Once you have made the decision on the type of CSP model you will be operating Azure Stack, we will now dive into the nitty-gritties of how to make Azure Stack operational in this model. To be able to successfully operate and run Azure Stack, you will need to take some steps to plan on how you want to offer services and configure Azure Stack. Let's look at what are some of the key steps in this planning phase.

 

  • Billing: During this phase, you will need to come up with a plan on how you want to bill your end customers based on the usage of services you offer. This is where you will need to plan on how to register Azure Stack and plan the integration of your billing system. You will also need to plan on coming up with appropriate pricing model for the services you offer. During this phase you may also want to explore some of the third party billing services offered by ISVs.

 

  • Services:  In this phase you will come up with a plan on what are the various native Azure Stack services you would want to offer your end customers. You may also plan on offering differentiated value added services to your end customers. This will determine how you configure quotas, plans and offers on the Azure Stack system. For more information on how to create quotas, plans and offers please refer to this video.

 

  • On boarding End Customers: Once you have planned on billing and services for your end customers, you will need to onboard new customers and users to your Azure Stack system. Let's look at how to do this in the following section.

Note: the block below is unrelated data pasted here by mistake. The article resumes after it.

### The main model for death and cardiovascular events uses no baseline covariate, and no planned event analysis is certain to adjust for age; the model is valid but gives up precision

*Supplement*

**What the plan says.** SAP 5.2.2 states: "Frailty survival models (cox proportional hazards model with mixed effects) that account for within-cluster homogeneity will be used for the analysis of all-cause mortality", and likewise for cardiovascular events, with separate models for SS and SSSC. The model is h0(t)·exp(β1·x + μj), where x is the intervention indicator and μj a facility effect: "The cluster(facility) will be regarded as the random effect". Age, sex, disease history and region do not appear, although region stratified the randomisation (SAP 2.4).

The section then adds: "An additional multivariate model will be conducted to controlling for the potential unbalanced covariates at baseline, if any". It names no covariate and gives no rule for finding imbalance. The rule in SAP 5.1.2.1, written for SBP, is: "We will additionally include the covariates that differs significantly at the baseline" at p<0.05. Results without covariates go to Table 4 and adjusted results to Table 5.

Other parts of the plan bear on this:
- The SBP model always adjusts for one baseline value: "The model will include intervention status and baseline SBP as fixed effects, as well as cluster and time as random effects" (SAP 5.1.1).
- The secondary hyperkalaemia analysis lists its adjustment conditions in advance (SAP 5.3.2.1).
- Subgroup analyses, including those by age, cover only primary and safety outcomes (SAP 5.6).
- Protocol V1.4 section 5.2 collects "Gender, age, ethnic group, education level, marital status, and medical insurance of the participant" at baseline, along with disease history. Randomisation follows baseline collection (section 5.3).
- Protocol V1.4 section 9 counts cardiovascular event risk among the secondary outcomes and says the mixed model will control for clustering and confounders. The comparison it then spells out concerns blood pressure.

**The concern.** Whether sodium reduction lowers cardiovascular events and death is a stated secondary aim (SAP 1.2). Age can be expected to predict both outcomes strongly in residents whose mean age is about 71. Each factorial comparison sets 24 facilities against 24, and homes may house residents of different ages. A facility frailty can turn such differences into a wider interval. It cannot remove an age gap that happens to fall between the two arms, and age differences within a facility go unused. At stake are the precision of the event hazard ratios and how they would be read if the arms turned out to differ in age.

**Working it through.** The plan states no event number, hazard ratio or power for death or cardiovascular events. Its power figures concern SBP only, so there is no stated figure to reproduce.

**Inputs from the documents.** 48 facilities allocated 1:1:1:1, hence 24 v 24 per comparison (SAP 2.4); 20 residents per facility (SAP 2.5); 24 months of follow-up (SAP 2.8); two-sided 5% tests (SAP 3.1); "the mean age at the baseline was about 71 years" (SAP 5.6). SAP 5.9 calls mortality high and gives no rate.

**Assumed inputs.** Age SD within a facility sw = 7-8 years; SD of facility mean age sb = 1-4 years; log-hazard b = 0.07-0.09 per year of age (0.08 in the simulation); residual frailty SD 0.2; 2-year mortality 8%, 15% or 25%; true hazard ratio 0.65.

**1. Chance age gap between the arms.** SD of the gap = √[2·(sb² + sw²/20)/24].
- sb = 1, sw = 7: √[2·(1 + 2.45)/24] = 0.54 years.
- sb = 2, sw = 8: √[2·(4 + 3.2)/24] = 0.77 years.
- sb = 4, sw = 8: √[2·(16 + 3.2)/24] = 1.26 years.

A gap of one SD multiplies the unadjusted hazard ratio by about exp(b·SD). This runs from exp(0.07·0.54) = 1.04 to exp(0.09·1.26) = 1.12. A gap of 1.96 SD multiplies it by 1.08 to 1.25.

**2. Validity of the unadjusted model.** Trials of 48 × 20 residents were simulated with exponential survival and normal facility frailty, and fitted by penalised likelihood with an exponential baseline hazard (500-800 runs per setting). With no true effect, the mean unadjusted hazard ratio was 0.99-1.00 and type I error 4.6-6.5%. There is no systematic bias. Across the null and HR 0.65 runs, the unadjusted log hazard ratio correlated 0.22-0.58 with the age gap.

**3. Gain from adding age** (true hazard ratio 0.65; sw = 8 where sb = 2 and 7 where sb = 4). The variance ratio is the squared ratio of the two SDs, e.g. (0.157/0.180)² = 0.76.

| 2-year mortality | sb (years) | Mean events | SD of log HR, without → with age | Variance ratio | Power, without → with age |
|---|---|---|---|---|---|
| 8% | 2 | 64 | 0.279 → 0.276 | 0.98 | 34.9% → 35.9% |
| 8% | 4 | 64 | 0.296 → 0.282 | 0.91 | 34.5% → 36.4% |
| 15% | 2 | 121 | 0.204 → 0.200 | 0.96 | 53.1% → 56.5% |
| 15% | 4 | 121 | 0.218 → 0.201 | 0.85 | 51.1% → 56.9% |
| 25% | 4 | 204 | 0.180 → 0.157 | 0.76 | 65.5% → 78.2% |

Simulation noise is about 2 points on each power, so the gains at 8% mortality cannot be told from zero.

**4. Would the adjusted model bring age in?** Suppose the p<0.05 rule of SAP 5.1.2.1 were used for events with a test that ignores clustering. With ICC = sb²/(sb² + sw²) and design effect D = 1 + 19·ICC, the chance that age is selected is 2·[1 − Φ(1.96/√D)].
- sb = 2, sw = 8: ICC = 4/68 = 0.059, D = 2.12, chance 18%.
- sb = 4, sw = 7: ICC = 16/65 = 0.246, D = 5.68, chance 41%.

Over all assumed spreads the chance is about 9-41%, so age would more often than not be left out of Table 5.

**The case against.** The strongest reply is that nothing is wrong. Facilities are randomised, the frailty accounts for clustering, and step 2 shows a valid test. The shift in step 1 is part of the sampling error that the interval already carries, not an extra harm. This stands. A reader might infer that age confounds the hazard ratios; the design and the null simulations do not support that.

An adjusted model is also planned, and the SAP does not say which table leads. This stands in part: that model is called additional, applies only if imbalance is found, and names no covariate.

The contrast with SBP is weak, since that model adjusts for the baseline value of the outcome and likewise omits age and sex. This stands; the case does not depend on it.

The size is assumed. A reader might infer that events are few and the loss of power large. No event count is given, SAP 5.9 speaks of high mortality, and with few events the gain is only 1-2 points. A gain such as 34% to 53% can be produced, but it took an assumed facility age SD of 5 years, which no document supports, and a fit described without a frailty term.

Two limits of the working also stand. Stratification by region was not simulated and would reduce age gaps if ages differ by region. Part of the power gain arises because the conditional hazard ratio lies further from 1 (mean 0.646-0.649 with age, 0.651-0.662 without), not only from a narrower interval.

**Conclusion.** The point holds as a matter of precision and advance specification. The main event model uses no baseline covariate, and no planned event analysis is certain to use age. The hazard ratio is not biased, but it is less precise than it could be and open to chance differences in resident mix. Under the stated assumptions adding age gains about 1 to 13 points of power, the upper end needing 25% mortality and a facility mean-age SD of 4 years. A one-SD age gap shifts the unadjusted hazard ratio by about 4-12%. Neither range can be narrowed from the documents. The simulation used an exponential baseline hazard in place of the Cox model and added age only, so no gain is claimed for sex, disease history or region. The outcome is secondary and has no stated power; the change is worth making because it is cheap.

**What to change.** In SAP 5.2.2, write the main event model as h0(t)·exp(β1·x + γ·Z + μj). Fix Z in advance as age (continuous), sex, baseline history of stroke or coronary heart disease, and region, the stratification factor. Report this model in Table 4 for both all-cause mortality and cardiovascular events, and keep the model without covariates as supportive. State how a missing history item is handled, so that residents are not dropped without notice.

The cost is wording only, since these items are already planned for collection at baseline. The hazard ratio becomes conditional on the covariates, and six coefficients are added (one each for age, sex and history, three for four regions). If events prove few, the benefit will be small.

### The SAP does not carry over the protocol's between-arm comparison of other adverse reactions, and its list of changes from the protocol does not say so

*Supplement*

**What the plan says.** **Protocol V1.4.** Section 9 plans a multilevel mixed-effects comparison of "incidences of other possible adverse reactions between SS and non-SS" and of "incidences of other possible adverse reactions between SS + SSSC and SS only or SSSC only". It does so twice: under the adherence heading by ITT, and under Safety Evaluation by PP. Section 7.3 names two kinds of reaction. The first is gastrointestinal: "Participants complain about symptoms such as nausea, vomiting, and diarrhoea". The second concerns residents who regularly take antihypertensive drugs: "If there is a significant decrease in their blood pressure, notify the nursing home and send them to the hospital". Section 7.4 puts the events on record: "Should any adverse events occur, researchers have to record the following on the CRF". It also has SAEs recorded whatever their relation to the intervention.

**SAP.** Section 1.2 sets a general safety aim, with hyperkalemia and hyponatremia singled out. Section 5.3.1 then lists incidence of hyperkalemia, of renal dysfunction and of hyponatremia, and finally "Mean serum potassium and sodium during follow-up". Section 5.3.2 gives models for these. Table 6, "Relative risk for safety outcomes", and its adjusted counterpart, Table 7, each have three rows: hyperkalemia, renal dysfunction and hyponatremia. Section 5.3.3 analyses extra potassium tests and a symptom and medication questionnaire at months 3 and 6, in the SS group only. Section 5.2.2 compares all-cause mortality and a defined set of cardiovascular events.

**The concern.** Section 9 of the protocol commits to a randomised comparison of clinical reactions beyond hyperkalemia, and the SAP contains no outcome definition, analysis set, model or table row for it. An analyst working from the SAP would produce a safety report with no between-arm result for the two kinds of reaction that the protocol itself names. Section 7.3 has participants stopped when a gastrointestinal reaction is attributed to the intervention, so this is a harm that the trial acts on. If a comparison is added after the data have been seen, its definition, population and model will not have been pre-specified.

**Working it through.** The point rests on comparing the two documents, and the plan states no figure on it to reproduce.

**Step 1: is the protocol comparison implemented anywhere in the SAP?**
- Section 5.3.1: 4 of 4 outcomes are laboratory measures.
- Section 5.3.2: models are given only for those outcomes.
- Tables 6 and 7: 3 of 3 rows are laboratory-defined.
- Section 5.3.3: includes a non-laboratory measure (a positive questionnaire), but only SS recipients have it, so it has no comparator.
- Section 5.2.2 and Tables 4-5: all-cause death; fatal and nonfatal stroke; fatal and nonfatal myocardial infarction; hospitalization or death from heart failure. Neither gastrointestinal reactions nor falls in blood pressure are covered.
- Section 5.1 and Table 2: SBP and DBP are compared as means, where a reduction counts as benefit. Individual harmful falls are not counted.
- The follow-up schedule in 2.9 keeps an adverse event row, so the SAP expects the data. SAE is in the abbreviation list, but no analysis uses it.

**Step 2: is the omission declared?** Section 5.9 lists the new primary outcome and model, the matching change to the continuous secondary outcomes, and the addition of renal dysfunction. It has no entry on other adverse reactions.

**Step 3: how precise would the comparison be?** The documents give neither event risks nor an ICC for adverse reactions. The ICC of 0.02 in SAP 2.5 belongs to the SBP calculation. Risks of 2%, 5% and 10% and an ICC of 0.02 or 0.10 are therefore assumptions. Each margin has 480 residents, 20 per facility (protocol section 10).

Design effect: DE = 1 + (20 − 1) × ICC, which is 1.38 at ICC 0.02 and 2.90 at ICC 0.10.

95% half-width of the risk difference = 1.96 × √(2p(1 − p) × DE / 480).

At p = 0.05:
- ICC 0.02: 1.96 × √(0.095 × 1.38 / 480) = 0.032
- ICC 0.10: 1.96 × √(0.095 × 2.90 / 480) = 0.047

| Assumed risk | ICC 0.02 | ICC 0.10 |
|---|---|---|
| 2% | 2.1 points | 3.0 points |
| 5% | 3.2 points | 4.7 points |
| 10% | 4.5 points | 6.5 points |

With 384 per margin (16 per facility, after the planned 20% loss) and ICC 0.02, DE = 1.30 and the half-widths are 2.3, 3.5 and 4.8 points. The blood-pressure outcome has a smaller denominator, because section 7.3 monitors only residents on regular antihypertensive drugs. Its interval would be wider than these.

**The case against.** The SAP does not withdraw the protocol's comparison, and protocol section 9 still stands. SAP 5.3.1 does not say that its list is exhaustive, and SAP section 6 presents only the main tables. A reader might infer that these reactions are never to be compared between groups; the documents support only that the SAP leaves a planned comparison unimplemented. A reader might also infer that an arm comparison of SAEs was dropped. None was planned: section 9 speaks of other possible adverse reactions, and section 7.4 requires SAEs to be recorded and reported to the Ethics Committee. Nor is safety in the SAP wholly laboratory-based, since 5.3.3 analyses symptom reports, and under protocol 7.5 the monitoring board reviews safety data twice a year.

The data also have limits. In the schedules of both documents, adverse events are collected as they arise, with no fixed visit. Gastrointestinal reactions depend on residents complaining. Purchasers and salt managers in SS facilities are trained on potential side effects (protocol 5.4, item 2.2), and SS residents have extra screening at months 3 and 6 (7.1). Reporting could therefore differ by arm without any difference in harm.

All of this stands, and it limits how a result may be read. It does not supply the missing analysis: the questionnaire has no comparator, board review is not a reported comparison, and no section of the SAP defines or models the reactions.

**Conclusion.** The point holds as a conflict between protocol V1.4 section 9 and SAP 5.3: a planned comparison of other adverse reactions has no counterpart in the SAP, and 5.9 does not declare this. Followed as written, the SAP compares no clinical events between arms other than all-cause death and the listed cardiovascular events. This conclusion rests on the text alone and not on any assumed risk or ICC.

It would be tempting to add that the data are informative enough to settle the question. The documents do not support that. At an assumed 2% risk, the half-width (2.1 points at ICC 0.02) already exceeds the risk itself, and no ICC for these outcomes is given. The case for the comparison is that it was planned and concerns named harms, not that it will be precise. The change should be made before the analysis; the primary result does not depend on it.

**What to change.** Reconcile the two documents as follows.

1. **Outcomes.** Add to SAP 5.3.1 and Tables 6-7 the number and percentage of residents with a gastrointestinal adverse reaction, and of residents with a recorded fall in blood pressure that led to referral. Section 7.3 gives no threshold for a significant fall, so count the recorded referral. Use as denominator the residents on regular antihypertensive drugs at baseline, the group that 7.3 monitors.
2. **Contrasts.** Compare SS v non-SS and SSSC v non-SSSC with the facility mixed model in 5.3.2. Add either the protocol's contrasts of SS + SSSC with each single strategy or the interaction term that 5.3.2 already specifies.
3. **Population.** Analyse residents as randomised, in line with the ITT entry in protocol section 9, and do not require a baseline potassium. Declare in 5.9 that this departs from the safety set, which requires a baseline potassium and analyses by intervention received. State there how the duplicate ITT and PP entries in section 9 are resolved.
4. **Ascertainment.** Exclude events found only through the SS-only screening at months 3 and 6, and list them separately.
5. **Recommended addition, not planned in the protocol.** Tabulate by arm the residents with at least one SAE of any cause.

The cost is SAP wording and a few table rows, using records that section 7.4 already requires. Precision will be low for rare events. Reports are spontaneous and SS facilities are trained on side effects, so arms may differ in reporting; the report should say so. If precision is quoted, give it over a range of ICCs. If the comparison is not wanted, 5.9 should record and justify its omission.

Note: This blogpost assumes that you already have access to the Microsoft Partner Center and have some knowledge on CSP Program. If you need access to training materials on CSP Program please refer to the Microsoft Partner Center documentation.

 

Customer On boarding Flow

CSP-Flow.png


  1. First create a CSP or APSS Subscription depending on the CSP operating model that best fits your organization from Microsoft Partner Center
    1. For Azure Partner Shared Services subscription (APSS) - Please go through Microsoft documentation on How to create APSS Subscription
    2. CSP Subscription - Please go through Microsoft documentation on How to create CPS Subscription